A report of 6 cases proptosis due to meningiomas in neurosurgical department of Ghaem medical center

Document Type : Case Report


1 Assistant Professor, Department of Neurosurgery, Mashhad University of Medical Sciences

2 Neurosurgery resident of Mashhad University of Medical Sciences

3 Ophthalmologist at Emdad Hospital, Mashhad University of Medical Sciences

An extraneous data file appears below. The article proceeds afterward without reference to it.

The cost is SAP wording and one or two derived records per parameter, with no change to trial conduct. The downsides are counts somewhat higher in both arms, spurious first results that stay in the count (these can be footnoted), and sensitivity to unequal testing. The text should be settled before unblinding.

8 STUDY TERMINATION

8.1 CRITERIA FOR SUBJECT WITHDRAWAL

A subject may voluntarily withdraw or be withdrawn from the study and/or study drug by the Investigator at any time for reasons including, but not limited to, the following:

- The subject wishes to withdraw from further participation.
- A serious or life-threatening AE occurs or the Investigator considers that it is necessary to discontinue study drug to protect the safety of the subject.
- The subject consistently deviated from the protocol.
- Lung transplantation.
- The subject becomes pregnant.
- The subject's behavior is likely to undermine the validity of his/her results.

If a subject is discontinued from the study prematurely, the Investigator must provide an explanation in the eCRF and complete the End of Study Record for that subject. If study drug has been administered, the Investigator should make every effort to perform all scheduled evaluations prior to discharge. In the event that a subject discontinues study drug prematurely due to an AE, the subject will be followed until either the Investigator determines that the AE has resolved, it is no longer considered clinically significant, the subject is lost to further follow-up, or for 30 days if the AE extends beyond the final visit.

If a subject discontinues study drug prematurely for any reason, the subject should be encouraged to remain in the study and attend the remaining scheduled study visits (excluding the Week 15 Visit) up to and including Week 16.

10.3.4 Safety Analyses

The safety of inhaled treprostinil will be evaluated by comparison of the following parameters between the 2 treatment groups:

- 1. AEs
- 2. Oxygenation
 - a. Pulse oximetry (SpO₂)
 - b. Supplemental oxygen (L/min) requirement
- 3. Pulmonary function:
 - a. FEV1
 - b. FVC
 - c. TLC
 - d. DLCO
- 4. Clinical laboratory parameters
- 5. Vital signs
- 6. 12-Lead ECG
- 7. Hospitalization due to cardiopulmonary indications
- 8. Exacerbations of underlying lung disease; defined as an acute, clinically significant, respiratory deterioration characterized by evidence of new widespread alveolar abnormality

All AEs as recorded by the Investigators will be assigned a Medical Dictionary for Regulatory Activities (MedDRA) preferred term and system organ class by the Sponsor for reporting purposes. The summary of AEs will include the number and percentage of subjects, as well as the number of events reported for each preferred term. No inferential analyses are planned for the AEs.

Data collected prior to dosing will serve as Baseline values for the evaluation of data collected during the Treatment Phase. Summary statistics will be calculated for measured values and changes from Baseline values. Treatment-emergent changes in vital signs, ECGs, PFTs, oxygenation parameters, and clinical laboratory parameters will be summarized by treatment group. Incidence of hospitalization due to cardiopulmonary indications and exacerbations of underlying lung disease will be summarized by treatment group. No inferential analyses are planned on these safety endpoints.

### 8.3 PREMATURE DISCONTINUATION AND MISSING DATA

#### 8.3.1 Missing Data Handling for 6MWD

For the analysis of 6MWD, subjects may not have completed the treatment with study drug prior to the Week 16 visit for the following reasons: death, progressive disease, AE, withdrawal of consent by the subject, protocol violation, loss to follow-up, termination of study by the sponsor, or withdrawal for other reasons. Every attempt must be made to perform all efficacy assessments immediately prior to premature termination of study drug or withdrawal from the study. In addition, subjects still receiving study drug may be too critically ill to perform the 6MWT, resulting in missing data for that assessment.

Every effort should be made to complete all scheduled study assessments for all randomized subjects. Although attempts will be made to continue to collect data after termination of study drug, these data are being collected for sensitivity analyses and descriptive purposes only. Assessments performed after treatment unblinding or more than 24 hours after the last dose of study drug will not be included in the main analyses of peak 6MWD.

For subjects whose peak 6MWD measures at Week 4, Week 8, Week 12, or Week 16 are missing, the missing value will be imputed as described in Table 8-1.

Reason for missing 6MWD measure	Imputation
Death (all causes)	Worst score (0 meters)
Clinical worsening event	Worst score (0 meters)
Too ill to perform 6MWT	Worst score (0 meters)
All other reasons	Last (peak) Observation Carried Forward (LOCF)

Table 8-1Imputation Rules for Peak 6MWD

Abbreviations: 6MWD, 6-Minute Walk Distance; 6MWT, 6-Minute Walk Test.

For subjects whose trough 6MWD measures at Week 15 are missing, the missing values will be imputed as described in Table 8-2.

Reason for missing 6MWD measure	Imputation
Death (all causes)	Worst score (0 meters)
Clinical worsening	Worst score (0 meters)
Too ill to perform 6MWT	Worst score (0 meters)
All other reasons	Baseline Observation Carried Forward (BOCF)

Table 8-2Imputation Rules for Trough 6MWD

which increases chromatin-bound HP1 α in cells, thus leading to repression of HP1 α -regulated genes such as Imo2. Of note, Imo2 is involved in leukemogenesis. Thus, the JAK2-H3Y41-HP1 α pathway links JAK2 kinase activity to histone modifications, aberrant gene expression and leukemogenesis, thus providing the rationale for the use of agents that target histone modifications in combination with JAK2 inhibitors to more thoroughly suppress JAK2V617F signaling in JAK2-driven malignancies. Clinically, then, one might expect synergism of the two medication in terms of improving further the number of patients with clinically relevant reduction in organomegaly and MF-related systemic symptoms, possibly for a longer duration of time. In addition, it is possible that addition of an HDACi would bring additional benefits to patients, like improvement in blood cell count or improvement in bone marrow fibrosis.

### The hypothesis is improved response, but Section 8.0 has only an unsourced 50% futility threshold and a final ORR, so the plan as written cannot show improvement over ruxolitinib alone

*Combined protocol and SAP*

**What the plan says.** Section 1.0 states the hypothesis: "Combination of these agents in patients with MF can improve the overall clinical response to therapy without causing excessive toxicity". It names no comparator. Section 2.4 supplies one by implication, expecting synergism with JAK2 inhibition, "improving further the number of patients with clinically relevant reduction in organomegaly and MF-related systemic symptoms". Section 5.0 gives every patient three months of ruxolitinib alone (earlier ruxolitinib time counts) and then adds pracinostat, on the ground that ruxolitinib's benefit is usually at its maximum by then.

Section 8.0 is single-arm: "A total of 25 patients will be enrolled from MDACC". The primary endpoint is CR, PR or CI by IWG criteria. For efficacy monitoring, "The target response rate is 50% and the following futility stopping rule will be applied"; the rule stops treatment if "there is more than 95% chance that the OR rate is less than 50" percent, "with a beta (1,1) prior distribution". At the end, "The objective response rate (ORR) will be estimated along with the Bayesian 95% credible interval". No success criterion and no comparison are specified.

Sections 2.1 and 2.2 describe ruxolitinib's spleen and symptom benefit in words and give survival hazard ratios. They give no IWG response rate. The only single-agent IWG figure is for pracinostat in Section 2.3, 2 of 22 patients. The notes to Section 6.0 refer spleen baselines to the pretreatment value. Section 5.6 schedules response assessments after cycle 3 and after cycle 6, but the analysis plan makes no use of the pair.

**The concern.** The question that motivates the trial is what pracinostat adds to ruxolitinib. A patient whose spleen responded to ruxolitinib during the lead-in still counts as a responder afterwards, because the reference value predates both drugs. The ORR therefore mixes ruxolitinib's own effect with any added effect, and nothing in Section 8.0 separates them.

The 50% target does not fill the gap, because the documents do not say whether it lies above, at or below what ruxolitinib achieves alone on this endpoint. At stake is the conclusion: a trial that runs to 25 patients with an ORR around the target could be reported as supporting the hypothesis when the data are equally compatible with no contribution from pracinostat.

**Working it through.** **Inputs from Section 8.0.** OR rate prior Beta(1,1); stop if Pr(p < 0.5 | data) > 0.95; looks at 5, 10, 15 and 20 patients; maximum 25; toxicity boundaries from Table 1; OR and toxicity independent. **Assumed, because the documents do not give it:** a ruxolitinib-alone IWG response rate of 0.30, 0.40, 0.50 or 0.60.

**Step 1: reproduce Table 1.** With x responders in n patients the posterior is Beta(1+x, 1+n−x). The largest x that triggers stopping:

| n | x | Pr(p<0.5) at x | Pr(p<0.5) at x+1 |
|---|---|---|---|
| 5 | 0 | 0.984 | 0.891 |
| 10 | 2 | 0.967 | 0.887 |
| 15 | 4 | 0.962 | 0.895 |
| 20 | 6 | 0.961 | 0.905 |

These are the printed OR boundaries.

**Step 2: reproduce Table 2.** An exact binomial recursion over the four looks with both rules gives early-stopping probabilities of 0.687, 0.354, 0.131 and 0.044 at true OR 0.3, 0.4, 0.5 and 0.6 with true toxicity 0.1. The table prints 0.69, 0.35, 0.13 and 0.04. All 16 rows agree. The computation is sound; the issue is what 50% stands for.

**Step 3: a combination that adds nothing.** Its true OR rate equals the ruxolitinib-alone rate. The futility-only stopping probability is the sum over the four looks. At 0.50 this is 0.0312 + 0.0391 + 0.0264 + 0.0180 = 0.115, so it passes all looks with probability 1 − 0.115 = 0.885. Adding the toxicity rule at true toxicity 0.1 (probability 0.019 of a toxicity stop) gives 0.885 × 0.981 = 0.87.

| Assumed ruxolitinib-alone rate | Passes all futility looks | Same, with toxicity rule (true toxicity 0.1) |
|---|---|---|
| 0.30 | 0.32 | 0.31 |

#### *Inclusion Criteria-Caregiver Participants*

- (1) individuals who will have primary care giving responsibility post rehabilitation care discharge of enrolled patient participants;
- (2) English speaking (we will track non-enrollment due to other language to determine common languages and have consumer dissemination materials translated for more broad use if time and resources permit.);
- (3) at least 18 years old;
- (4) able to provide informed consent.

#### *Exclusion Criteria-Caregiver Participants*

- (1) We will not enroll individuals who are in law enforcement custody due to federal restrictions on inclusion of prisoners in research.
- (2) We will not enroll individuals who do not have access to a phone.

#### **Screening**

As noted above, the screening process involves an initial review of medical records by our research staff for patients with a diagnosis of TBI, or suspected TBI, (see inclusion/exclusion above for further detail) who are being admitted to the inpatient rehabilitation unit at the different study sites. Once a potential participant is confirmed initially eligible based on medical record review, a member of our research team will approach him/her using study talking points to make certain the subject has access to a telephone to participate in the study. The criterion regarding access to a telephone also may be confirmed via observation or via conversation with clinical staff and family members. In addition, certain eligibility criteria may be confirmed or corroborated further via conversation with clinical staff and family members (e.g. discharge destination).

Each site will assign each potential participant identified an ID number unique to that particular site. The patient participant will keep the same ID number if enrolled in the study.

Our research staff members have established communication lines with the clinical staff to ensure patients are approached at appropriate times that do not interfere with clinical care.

Introduction: intracranial meningiomas, with extension into the orbit through bone, the superior orbital fissure, or the optic canal, and optic nerve sheath meningiomas can lead to proptosis and visual loss. In this study we evaluated meningiomas’s cases presented with proptosis in Ghaem Hospital from 1374 to 1384 with respect to etiological factors, clinical findings, imaging studies, histopathological and prognostication. Materials and Methods: we reviewed medical records of fifty patients that because of orbital mass and proptosis underwent cranio-orbital surgery, then cases of meningiomas (a with respect to pathology) selected. The chi-square test was used for the statistical analysis. Results: Of fifty cases with proptosis, 6 cases (12%) were meningiomas with orbital involvement. In 6 meningioma’s cases, 5 (83%) were intracranial sphenoid wing meningiomas with orbital extension and 1 (17%) was optic nerve sheath meningiomas. Of six patients with meningiomas’s diagnosis, there were women (67%) and men. Mean age of patients in secondary meningiomas was 54.4 years (43-70 years) and in one primary meningiomas age was 21 years. In all cases there was decreased vision in addition to proptosis. Conclusion: The most common orbital meningiomas were secondary that arise intracranial. Visual loss is frequent; The most common cause of proptosis in neurosurgery ward is sphenoid wing meningiomas.


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